Wednesday, Sept. 7, 2011
Her professional dance career derailed by scoliosis, Gina Hanchey spun her love of ballet into a vibrant new enterprise. by Emily Henagan
When Gina and Matt Hanchey transplanted their labor of love, The Ballet Académie, to the hub of downtown Lafayette, they orchestrated a simultaneous juxtaposition of classical and contemporary dance and mingled art with business. And Gina, the co-owner and instructor of the 2,400-square-foot revamped building, didn’t make the move by happenstance; she relocated her business with the kind of timed precision found in arabesques and assemblés.
“I want to make this space more open to the artists in the community and more open to the community, as well as promote more dance downtown and more of a performing arts kind of vibe,” says Hanchey. “This is a perfect area because we have all the amenities downtown. They can rehearse; they can stay a block away; they can walk to restaurants.”
Hanchey is already aligning this vibe by collaborating with Paige Krause, Acadiana Center for the Arts’ education coordinator and artist-in-residence, to incorporate modern ballet classes into The Ballet Académie’s curriculum. Hanchey is also coinciding her open house with the Fall Fest Art Walk Saturday, Sept. 10. It will feature work by family friend and local artist Kelly Guidry and will also showcase tattoo artist Jake G’s works and graphic designer Josh Strickland’s digitally created images.
“So, I’m trying to think beyond just the students,” Hanchey continues. “Students are still the primary focus, but I really want to try to get more of a community in here and house touring companies for rehearsals. Also, that is so beneficial for the students to see professionals rehearsing.”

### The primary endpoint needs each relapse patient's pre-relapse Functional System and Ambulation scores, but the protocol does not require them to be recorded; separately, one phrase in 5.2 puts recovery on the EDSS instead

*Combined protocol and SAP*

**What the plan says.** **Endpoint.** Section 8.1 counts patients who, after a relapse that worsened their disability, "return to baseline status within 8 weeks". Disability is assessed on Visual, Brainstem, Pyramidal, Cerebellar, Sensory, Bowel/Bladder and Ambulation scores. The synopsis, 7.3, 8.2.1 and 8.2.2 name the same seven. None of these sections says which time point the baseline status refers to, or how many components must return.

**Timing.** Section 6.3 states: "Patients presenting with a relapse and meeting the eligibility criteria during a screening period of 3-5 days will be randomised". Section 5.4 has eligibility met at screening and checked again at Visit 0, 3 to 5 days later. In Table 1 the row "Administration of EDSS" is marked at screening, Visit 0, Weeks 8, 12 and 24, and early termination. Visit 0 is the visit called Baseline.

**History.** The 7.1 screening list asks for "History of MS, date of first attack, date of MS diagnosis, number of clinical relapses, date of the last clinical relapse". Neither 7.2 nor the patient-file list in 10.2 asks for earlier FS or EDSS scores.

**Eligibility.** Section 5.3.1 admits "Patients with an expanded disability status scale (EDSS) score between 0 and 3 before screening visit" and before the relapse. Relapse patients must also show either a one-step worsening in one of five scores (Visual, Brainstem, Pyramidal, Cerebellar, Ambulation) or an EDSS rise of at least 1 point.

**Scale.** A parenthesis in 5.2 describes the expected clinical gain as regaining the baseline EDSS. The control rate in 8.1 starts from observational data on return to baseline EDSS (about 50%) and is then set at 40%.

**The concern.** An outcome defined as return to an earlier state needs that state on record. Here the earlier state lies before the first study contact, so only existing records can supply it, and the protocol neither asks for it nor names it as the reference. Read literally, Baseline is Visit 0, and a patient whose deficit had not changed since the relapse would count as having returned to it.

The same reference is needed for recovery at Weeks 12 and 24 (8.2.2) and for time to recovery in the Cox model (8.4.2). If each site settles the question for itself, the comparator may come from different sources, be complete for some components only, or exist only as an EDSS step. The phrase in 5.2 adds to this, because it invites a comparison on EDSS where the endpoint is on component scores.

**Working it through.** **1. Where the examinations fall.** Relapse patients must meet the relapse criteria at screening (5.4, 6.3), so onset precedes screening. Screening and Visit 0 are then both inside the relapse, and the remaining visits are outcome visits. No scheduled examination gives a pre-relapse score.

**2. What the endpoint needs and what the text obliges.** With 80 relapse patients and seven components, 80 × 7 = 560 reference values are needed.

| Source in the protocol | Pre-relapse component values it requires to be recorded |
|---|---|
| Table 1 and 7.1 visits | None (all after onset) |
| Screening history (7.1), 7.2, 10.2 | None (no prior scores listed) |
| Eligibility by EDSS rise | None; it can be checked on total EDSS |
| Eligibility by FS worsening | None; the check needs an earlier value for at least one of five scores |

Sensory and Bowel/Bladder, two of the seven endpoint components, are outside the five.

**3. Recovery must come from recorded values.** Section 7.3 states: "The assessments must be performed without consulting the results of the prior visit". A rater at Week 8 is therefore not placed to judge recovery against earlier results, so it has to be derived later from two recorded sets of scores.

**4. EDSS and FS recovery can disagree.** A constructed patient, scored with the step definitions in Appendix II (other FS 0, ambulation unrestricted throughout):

Hanchey instructs her students, who range in age from 5 to mid-40s, on a well-sprung floor that protects the dancers from injury.
“Gina is very professional,” says student Elizabeth Romig, a wife and mother of two boys. “She focuses on each student individually at his/her level. No matter what level you come in, she will push you to the next level. She keeps things moving, and no two classes are the same.”
And though Hanchey is known as an instructor who pushes her pupils, other students are quick to point out that she’s perfected a delicate balance of perseverance and fun.
“It’s not so hard that you get frustrated, but it’s not so easy that you get bored,” adds student Amber Wright, a Mobile, Ala., native. “It’s such a positive environment.”
This environment consists of a sprawling 1,000-square-foot dance floor that faces mirrorless walls, an aesthetic conceived by Hanchey.
“We will have a mirror on the side wall because there are times when it’s beneficial for the dancer to see her moves on the mirror,” she explains. “But when they’re dancing in the center or across the floor, it’s as if they’re on the stage; there are no mirrors on the stage. It really allows the girls to focus on their lines and not try to see what they look like in the mirrors. In ballet everything has to be exact and the minute you just shift your eyes a little, you’ve lost your balance or you’ve lost your line. Not having a mirror in the middle of the dance floor has been amazing.”
Hold a mirror up to the slender, striking Hanchey and you will never realize that she suffers from a crippling form of scoliosis that decimated her professional dancing career aspirations and almost annihilated her mobility. Hanchey’s childhood physician advised her to begin ballet lessons to help combat her scoliosis, but it was this scoliosis that also cut her dancing career short.
Doctors told her without surgery she would not be able to walk by age 35, and her health insurance would not cover the then-$600,000 surgery because it was a pre-existing condition. Cedars-Sinai surgeons performed the surgery pro bono on Hanchey, then 28 and living Los Angeles. Since fully recovering, she has become the principal dancer in her own life, juggling choreography, marriage, motherhood and screenplay writing.
“After a year of bed rest after the surgery, I was so thankful to get up and be active,” says Hanchey, now 37. “I felt so lucky. I said, ‘Let’s party; let’s do something.’ I did do something.”
Whether coordinating and choreographing her students for the school’s annual spring performance at the AcA’s Moncus Theater or feeding a city that hungers for dance doubling as art, Hanchey is doing much more than something.
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